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Felix Cavaliere’s Rascals
As the mainstay of the group that began life as an upstart ensemble originally dubbed The Young Rascals, Felix Cavaliere has every right to claim the Rascals name as part of his handle, despite the fact that the last full Rascals reunion was in 2013. After all, he contributed to the vocals and organ that gave the group their singular soulful sound, one that distinguished them from the British Invasion bands that preceded them in chart success. Indeed, the Rascals were early champions of a genre that came to be known as “blue-eyed soul,” delivering a steady string of hits circa 1966-67: “How Can I Be Sure,” “A Beautiful Morning,” “People Got To Be Free” and “Groovin.'” While Cavaliere has kept the band’s memory alive on tour, his solo albums have dug deep into the R&B firmament, most significantly when he recorded the aptly titled Nudge It Up a Notch with legendary guitarist and Stax sideman Steve Cropper. With a keyboard style that borrows heavily from influential organist Booker T. Jones, he maintains that soulful stance that earned him and the Rascals induction into the Rock & Roll Hall of Fame, as well as recognition from the Songwriter Hall of Fame, Vocal Group Hall of Fame and Grammy Hall of Fame. At age 76, Cavaliere’s still “groovin'” and encouraging the rest of us to do the same—something everyone should have time to do with a four-day stretch at the Egyptian. (Lee Zimmerman) Egyptian Theatre, 328 Main, Park City, $43–$53, Aug. 22-24, 8 p.m.; Aug. 25, 6 p.m., all ages,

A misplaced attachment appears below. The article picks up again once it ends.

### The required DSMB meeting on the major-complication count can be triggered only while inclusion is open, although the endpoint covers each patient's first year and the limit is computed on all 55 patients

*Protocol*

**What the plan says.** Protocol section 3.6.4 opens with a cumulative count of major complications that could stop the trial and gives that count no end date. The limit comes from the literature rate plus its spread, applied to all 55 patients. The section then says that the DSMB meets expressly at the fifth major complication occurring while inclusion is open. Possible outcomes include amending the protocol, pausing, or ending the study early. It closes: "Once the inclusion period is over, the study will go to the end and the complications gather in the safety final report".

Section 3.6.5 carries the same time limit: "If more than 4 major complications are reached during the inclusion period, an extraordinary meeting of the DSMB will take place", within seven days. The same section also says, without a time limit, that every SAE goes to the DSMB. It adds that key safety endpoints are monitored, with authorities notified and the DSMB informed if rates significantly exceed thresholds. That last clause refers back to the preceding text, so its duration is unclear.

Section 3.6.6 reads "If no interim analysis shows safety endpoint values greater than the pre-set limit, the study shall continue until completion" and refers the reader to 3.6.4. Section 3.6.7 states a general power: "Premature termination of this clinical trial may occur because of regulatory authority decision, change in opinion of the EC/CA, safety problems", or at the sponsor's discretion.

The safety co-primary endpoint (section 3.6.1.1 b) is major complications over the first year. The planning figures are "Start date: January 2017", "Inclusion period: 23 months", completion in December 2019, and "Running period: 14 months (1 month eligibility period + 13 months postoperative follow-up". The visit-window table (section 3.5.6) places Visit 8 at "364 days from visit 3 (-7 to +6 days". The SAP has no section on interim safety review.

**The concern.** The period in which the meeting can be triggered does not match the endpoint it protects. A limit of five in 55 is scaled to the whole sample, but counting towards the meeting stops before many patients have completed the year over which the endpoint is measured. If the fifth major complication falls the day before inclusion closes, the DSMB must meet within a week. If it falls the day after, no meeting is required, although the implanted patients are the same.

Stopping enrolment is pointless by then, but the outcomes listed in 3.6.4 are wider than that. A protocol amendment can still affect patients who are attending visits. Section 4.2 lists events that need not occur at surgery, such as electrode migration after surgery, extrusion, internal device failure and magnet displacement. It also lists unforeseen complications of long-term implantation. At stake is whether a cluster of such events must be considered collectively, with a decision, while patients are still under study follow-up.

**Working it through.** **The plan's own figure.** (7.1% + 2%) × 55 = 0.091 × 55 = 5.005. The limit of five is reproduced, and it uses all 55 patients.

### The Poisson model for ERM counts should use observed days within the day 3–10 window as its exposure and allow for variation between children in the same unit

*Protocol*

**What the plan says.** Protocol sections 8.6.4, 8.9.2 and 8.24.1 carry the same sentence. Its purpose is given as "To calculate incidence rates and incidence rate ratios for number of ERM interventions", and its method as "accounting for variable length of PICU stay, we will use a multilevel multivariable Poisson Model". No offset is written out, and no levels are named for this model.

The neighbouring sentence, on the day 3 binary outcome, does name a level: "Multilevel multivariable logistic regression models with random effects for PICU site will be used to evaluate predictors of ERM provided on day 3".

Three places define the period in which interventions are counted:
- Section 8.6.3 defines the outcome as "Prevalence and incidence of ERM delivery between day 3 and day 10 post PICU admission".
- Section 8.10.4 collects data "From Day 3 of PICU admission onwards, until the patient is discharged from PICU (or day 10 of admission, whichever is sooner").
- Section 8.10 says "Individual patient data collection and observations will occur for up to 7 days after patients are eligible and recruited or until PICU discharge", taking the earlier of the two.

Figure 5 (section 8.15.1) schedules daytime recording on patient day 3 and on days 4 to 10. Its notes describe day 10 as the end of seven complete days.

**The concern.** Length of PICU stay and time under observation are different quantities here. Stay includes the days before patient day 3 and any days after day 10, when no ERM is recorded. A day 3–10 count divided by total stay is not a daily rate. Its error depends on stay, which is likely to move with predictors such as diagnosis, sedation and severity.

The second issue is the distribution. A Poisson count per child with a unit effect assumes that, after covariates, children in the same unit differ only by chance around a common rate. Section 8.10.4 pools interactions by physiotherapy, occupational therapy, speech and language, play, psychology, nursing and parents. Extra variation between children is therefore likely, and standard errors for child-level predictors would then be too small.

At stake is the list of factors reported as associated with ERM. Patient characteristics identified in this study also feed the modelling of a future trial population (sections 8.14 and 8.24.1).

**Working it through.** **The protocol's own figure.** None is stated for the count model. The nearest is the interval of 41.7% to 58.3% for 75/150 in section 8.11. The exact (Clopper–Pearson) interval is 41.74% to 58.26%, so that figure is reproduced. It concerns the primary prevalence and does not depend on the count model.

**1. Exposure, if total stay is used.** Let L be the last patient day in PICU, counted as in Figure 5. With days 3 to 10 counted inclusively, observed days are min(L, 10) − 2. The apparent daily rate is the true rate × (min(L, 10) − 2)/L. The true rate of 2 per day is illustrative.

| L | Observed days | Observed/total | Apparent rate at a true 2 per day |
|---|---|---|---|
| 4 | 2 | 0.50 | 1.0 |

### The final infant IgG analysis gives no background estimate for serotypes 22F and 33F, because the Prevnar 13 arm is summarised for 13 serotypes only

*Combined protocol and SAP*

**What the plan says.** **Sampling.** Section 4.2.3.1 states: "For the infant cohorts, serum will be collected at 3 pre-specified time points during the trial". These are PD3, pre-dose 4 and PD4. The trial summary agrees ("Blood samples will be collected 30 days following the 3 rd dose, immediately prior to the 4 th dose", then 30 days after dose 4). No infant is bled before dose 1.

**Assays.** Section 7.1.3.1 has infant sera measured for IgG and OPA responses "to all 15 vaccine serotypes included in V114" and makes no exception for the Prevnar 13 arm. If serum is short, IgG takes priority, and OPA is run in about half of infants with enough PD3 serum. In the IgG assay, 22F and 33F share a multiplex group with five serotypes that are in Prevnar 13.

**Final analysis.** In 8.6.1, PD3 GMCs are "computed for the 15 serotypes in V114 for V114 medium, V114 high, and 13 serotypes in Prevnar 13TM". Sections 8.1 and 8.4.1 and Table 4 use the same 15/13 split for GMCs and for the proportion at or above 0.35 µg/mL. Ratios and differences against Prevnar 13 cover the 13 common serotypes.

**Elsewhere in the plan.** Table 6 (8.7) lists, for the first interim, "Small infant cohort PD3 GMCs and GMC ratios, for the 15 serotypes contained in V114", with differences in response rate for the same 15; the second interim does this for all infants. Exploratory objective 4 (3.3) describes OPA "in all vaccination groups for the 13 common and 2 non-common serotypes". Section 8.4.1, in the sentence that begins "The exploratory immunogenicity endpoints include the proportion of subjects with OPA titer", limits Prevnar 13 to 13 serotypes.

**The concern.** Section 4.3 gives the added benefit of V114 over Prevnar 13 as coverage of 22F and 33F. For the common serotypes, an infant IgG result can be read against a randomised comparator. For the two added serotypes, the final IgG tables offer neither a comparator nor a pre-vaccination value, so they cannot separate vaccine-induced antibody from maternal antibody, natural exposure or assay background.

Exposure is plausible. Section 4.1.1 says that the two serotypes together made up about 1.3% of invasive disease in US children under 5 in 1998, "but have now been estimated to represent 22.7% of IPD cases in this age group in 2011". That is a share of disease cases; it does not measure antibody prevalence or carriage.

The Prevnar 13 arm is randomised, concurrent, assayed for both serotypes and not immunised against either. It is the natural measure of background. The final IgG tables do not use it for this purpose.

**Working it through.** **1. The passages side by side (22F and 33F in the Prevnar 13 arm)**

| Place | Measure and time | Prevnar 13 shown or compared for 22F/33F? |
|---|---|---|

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Drab Majesty, Xeno & Oaklander, Body of Light
While hip-hop gets heaps of credit for introducing mainstream audiences to mixed genres (hello, Lil Nas X), outsider pop music has been a force for change for 40-plus years. Intergalactic duo Drab Majesty continue to push the envelope by mixing gothic folk and icy darkwave, a combination they’ve perfected on fresh new full-length Modern Mirror. The atmospheric eight-song album mixes reverb-drenched, fingerpicked guitars with ghostly synths and crystalline snares, creating a hallucinatory form of art-pop that perfectly matches the androgynous, surreal style of Deb Demure and Mona D, the noms de guerre of Andrew Clinco and Alex Nicolaou. Studio backstories can often be a bore, but Drab Majesty soar above the fray with the tale of Modern Mirror. After picking up cues from past tour mates as disparate as Smashing Pumpkins and Deafheaven, Deb and Mona decamped to Athens, Greece, to write and record their third record, channeling the sun-kissed landscapes of the here and now and iconic myths from millennia past. Reflecting and reinterpreting the classic story of Ovid’s “Narcissus,” about a man so full of himself he dies staring at his own reflection, Modern Mirror’s eight songs chart a path through dissociation and heartbreak. The main character (or, perhaps, the listener) loosens the ties that bind the self, chasing a heartless, digital version of love and intimacy that proves to be devastatingly destructive. If it all sounds too high-minded, don’t worry: Drab Majesty’s emotional synth-pop is surprisingly immersive and danceable. The minimalist electronica and cinematic pop of Xeno & Oaklander and Body of Light set the stage for a revelatory evening. (Nick McGregor) The Urban Lounge, 241 S. 500 East, 8 p.m., $15, 21+,